Rupert Brooke’s Poems

IMGThe Book

At this stage I do not have the 1948 1st edition, I have the 1955 edition (Item 86.5 in Folio 60). The 1948 edition is Item 9. The differences between the two editions seem to be related to the typeface and the dustjacket. Indeed the 1955 edition is labelled as 1948, but has an italic typeface in the text, whereas the original did not.

According to Folio 60 there was 2nd impression of the 1948 original in 1950, and several other impressions of the 1955 edition.

My copy is set in Bembo italic and printed and bound by Mackays at Chatham.

The Poems

Since starting on this project I’ve learnt that I cannot read poems one after another!

Of the early poems I’ve read much seems to be about the ecstacy and transience of love.

I did like one or two of the poems, and I’m sure there are others I’d appreciate, but there was a lot of dross there as well.

The Poet

Rupert Brooke was born in 1888 and died in 1915 during WW1 transport. It would seem that he would attract the attention of both men and women during his short life. We will never know how much the poetry would have matured had he lived longer.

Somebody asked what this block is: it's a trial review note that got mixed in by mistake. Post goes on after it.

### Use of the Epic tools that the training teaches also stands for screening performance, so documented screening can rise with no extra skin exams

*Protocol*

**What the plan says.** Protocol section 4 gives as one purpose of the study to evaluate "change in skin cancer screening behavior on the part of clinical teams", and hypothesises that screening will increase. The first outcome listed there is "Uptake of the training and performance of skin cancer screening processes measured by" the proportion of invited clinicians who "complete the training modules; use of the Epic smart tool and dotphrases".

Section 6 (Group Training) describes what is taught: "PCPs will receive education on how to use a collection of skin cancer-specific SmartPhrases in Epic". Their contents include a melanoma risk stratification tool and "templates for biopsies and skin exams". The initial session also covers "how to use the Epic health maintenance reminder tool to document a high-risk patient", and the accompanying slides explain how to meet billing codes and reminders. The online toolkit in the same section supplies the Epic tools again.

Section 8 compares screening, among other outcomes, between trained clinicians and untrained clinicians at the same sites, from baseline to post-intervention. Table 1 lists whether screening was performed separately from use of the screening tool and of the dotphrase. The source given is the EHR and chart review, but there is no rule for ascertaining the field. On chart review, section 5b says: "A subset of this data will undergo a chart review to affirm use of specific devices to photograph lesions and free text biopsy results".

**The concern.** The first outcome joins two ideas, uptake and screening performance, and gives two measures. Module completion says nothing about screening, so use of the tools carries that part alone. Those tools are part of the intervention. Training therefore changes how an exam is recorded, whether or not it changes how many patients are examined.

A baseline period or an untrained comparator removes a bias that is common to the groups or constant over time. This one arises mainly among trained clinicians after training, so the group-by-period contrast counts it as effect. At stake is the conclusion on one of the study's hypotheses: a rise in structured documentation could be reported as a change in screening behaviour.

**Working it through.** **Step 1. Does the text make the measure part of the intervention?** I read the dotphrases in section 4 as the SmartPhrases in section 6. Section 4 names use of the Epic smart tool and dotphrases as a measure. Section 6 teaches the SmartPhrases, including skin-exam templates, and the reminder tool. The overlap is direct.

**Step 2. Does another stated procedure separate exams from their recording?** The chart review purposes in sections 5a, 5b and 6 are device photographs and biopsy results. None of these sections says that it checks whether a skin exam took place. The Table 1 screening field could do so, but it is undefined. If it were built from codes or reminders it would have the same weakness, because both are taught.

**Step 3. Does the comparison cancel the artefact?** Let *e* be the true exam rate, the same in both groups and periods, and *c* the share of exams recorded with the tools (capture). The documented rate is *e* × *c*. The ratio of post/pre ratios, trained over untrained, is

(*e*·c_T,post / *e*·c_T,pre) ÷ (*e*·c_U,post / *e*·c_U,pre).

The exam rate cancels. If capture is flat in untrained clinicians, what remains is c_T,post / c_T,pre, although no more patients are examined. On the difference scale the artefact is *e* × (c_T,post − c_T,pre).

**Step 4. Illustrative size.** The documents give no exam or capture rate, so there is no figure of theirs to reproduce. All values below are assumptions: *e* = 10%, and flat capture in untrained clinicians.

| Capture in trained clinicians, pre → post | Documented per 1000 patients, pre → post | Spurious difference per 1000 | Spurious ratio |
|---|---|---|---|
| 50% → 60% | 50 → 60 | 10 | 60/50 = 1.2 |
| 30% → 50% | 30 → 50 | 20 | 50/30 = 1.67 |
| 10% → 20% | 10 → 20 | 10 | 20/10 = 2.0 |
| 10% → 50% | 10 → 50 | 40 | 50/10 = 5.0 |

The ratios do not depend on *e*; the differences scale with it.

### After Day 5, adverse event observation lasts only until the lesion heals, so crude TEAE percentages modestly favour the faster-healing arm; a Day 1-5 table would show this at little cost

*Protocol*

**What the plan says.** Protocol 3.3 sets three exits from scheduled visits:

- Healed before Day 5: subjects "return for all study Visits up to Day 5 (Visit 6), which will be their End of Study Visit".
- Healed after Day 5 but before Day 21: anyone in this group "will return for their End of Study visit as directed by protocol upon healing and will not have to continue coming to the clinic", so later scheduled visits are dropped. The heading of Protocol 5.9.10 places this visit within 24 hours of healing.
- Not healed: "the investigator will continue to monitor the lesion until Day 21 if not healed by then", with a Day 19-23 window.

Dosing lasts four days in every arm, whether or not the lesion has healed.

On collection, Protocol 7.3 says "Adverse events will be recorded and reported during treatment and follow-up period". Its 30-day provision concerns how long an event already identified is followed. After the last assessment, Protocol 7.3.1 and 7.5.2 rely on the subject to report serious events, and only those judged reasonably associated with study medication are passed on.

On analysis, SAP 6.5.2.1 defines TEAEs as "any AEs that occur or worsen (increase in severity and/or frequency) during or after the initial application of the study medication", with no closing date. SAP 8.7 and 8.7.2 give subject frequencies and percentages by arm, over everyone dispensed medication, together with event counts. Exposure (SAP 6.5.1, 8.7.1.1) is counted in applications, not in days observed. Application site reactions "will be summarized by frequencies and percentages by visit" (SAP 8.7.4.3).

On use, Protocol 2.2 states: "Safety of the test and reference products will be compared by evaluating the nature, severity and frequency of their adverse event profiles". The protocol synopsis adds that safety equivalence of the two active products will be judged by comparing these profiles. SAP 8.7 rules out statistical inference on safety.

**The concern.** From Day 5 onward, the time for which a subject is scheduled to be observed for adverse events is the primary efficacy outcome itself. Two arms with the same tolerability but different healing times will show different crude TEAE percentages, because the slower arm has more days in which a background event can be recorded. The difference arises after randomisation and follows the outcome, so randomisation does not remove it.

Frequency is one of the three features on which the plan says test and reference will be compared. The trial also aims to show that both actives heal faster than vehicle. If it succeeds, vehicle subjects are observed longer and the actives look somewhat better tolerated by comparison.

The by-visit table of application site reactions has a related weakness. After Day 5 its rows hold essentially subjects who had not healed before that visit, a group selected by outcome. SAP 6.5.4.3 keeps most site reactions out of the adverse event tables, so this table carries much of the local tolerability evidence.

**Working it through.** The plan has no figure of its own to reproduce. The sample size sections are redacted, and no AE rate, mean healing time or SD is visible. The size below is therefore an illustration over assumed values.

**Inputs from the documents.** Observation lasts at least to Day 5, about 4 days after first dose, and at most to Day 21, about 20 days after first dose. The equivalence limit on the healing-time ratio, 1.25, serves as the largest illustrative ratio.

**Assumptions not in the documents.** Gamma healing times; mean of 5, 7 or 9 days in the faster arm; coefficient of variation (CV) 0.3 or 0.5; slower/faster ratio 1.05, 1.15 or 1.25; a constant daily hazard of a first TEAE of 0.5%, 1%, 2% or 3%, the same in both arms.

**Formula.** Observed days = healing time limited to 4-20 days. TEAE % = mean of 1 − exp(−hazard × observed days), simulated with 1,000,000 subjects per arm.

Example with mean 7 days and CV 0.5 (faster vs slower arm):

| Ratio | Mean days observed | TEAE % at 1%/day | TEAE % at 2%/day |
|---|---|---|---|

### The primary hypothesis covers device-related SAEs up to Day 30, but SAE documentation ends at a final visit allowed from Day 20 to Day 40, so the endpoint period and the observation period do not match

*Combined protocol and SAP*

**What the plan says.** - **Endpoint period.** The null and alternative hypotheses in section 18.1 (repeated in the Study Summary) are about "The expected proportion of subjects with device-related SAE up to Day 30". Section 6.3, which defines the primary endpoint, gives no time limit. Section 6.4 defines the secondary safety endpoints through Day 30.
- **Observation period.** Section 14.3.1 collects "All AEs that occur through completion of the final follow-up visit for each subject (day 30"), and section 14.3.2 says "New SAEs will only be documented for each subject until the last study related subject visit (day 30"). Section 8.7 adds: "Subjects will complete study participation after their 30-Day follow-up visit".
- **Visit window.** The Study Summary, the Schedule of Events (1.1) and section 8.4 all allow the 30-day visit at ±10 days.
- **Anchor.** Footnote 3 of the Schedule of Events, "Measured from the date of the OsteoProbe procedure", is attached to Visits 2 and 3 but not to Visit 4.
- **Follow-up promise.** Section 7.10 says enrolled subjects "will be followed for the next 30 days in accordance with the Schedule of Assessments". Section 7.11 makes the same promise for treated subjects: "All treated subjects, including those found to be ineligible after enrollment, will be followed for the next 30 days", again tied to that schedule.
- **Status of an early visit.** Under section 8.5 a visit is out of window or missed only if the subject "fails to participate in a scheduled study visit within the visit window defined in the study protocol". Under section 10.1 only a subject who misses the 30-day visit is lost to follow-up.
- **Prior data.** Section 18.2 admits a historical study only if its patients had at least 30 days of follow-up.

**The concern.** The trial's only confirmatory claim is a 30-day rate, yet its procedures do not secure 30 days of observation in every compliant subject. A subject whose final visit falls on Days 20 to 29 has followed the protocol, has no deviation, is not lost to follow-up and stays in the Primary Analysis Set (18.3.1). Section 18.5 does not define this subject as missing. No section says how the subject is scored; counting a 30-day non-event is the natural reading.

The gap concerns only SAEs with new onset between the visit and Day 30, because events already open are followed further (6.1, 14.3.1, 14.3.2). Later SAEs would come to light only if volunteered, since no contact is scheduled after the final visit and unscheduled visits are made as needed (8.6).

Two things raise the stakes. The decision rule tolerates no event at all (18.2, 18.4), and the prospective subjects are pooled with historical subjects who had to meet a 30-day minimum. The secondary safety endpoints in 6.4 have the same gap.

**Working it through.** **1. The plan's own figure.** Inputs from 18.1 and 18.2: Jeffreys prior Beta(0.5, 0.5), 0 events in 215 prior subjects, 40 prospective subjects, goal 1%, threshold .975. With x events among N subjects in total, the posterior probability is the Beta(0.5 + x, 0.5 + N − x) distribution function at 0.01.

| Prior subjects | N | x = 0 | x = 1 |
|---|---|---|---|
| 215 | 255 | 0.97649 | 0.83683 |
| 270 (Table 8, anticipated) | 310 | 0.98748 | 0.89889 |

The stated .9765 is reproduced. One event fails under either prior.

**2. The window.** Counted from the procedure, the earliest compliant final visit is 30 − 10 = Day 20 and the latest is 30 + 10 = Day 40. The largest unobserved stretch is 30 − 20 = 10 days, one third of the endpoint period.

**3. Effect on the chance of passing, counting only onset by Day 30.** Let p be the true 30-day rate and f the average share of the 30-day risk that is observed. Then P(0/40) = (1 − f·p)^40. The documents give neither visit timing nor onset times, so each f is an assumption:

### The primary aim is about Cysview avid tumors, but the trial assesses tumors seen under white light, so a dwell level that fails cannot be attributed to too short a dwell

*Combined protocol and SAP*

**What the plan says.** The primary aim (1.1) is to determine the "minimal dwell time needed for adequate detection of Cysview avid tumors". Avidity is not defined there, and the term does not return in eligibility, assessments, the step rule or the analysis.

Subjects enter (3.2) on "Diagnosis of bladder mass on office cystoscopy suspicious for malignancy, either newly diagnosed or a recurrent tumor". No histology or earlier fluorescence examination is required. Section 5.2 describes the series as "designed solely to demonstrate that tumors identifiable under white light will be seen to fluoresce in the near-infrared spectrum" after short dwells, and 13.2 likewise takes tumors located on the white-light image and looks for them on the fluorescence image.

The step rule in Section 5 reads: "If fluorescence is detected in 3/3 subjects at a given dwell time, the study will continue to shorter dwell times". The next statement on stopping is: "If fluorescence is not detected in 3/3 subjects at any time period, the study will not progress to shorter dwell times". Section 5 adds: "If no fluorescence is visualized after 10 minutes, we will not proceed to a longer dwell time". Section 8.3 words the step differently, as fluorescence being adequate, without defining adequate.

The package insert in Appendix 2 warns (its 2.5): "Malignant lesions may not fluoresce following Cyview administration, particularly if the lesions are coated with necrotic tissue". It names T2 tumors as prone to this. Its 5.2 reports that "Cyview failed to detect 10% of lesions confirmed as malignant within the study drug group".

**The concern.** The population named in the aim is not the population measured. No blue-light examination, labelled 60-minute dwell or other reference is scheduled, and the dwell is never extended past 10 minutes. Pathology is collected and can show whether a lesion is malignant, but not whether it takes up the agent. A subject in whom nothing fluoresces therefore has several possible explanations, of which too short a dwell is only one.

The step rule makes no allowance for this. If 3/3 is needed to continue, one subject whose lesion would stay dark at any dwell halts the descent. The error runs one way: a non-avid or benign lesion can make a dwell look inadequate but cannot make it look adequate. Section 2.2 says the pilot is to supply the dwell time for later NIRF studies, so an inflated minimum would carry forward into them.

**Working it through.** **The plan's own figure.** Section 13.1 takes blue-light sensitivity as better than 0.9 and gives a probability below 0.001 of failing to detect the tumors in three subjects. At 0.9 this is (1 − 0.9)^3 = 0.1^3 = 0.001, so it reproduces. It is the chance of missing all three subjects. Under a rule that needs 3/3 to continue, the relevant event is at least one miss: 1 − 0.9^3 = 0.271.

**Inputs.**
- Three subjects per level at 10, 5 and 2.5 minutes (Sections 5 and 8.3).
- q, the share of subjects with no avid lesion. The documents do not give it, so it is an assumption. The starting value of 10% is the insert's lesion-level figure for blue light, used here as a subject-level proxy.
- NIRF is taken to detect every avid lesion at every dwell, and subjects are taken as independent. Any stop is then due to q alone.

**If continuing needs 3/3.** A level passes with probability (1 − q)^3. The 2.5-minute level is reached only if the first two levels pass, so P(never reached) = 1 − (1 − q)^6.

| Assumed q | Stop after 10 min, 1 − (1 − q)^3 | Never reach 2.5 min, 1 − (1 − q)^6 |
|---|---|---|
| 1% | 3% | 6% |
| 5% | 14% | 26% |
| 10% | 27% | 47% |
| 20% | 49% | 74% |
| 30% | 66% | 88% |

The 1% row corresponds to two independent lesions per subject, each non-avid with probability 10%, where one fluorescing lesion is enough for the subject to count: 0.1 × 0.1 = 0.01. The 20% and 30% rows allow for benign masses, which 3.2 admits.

The Illustrator

John Buckland-Wright was a New Zealand born illustrator. The illustrations in this book are produced by the scraper-board technique. Charles Ede said, in Folio 21, that the result was “one of the artist’s less happy efforts”.

I quite like the illustrations. What do you think?

JBW also did the illustrations for The Odyssey (book 11), which were copper engraved. That book is coming up soon.

Illustrations and some text

IMG_0001The frontispiece

I will let the other illustrations speak for themselves.

I think that these are quite inspired illustrations, particularly “The Fish”, “War” and “The Dance”

Next time

The Odyssey  is next on the list in the first 100 stream, but I’m also reading Cover Your Face, which is a more recent book.


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